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OSLO, Norway: A new report says current food systems destroy more value than they create with over US$10 trillion in annual human suffering and planetary harm.

A group of economists and scientists suggest a new food pathway will provide socio-economic benefits of US$5 to US$10 trillion a year.

The findings follow a four-year investigation by the Food System Economics Commission (FSEC), an independent academic commission created to assess options for comprehensive food system transformation.

“The costs of inaction to transform the broken food system will probably exceed the estimates in this assessment, given that the world continues to rapidly move along an extremely dangerous path. It is likely that we will not only breach the 1.5°C limit, but also face decades of overshoot”, notes Johan Rockström, director of the Potsdam Institute for Climate Impact Research (PIK) and FSEC Principal. “The only way to return back to 1.5°C is to phase out fossil-fuels, keep nature intact and transform food systems from source to sink of greenhouse gases. The global food system thereby holds the future of humanity on Earth in its hand”, he continues.

The report outlines what happens under current and future pathways. By 2050, even if policymakers achieve agreed commitments, current food systems will still leave 640 million people underweight while obesity will increase 70 percent globally; food will contribute to 2.7 degrees of warming by the end of the century; food production will become increasingly vulnerable to climate change and extreme events will increase dramatically.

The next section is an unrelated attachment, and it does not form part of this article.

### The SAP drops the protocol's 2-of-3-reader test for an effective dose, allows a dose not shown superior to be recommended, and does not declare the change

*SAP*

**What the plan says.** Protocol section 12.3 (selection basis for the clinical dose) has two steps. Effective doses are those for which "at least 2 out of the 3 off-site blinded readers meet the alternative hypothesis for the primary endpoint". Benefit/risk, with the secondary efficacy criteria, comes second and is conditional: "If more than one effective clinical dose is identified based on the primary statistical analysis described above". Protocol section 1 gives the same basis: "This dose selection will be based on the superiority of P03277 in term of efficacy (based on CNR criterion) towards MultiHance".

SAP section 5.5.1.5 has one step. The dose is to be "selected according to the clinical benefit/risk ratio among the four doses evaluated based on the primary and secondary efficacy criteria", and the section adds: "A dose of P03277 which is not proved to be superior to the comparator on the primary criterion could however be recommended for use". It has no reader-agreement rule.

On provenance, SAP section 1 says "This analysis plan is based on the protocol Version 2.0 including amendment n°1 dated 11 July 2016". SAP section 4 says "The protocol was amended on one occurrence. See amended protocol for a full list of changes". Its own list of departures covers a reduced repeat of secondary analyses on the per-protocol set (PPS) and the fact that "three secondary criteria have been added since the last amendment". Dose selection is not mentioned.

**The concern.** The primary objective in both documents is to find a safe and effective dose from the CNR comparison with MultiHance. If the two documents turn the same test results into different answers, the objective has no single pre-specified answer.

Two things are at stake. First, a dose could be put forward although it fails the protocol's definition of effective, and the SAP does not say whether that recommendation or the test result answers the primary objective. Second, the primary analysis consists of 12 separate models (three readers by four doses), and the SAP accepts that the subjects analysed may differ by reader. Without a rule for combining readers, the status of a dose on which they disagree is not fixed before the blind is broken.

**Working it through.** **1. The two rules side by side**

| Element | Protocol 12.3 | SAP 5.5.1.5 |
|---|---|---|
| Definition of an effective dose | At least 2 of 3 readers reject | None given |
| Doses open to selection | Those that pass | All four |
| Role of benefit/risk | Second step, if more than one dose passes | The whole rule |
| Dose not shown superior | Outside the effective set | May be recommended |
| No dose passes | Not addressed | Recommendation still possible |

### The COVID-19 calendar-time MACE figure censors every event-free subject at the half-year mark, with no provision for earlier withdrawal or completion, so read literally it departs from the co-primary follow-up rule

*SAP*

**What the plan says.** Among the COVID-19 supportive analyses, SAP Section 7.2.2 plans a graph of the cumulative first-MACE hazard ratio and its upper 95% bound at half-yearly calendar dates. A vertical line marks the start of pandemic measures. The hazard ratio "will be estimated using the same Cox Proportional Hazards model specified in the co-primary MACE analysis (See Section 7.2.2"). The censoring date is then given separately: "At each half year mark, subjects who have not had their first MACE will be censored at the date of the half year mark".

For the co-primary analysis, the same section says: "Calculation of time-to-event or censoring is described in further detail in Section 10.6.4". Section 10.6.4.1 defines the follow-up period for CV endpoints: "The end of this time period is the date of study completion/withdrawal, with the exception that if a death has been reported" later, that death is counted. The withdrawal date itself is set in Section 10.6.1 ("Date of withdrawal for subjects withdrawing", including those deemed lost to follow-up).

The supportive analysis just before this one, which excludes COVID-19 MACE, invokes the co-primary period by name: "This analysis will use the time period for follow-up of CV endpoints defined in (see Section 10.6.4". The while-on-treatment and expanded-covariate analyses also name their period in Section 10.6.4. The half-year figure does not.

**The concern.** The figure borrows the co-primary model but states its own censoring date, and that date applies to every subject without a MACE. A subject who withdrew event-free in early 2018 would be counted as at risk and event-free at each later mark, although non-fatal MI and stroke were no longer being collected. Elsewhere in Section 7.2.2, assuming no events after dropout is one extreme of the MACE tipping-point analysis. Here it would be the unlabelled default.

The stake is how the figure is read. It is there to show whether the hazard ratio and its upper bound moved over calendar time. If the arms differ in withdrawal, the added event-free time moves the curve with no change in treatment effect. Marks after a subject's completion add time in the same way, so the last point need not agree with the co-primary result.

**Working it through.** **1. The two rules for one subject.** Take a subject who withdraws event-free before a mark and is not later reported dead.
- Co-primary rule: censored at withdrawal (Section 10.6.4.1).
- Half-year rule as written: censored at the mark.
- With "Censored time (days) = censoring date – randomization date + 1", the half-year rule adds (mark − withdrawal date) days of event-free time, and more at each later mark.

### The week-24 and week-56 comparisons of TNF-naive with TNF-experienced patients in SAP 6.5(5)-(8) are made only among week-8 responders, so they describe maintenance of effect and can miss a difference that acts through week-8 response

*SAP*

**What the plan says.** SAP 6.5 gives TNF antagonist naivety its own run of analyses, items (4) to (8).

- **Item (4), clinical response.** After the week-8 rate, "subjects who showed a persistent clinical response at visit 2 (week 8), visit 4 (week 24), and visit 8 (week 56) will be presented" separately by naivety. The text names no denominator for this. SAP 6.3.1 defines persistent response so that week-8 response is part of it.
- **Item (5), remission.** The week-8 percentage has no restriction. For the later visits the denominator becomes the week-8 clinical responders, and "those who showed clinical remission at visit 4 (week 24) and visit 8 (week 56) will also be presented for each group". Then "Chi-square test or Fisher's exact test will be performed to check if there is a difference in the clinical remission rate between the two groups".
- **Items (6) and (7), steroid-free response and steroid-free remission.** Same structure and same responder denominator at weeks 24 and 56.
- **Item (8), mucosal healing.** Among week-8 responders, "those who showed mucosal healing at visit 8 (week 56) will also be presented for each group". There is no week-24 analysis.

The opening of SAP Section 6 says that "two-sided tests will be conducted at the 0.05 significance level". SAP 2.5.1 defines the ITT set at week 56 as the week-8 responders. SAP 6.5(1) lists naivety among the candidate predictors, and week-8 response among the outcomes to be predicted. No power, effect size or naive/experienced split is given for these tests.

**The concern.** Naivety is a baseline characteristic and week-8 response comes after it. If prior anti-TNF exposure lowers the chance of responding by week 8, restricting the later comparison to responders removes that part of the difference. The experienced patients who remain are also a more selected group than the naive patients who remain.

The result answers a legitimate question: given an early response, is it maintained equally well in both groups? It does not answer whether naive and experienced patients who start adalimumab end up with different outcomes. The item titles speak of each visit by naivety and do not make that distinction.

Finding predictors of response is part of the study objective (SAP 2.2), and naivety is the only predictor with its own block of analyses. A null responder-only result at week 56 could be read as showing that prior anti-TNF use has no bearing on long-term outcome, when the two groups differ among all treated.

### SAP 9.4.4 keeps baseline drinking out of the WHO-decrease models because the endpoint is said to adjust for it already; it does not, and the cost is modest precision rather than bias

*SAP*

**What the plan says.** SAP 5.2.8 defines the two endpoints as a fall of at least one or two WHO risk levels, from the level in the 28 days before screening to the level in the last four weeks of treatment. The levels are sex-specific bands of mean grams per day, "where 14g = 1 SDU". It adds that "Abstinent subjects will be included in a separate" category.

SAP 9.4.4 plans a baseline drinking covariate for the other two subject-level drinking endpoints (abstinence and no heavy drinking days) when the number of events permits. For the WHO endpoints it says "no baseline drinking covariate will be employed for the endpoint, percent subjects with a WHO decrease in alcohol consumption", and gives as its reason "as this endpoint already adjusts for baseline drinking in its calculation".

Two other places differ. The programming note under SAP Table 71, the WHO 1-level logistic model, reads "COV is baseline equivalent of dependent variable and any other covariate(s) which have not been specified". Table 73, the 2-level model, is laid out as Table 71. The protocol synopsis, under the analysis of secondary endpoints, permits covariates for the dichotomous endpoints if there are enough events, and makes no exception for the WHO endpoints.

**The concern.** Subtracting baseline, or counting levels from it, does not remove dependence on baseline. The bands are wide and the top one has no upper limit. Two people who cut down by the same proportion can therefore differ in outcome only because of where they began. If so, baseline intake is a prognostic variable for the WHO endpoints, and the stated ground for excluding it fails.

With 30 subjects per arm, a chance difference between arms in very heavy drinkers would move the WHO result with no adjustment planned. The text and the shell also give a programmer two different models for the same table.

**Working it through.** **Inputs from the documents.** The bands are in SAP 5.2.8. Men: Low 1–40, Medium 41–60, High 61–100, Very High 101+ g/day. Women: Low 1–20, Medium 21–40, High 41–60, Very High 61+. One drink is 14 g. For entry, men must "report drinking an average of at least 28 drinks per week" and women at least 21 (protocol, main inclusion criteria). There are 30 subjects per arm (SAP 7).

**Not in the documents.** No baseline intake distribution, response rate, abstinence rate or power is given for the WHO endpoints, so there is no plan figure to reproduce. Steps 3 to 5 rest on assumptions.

The FSEC estimates the current unaccounted costs on people and the planet to be US$15 trillion a year, equivalent to 12 percent of global GDP in 2020, including US$11 trillion in health costs and US$3 trillion on ecosystems and the climate.

Alternatively, it believes a ‘Food System Transformation` pathway could eradicate under-nutrition to save 174 million lives from premature death by 2050; food systems could be net carbon sinks by 2040; global warming could be less than 1.5 degrees by the end of the century when combined with low-emission energy development; an additional 1.4 billion hectares of land would be protected; the nitrogen surplus from agriculture would be halved and 400 million farm workers could enjoy sufficient income.

“The cost of achieving this transformation - estimated at the equivalent of 0.2-0.4 percent of global GDP per year - is small relative to the multi-trillion dollar benefits it could bring,” explains Hermann Lotze-Campen, FSEC Commissioner and head of the PIK Climate Resilience Research Department.

“Food systems are a uniquely powerful means of addressing global climate, nature and health emergencies at the same time while offering a better life to hundreds of millions of people,” he adds.

The FSEC brings together experts in food system transformation from the perspective of environmental sustainability, global health, nutrition, economic development, and social inclusion.

https://foodsystemeconomics.org/
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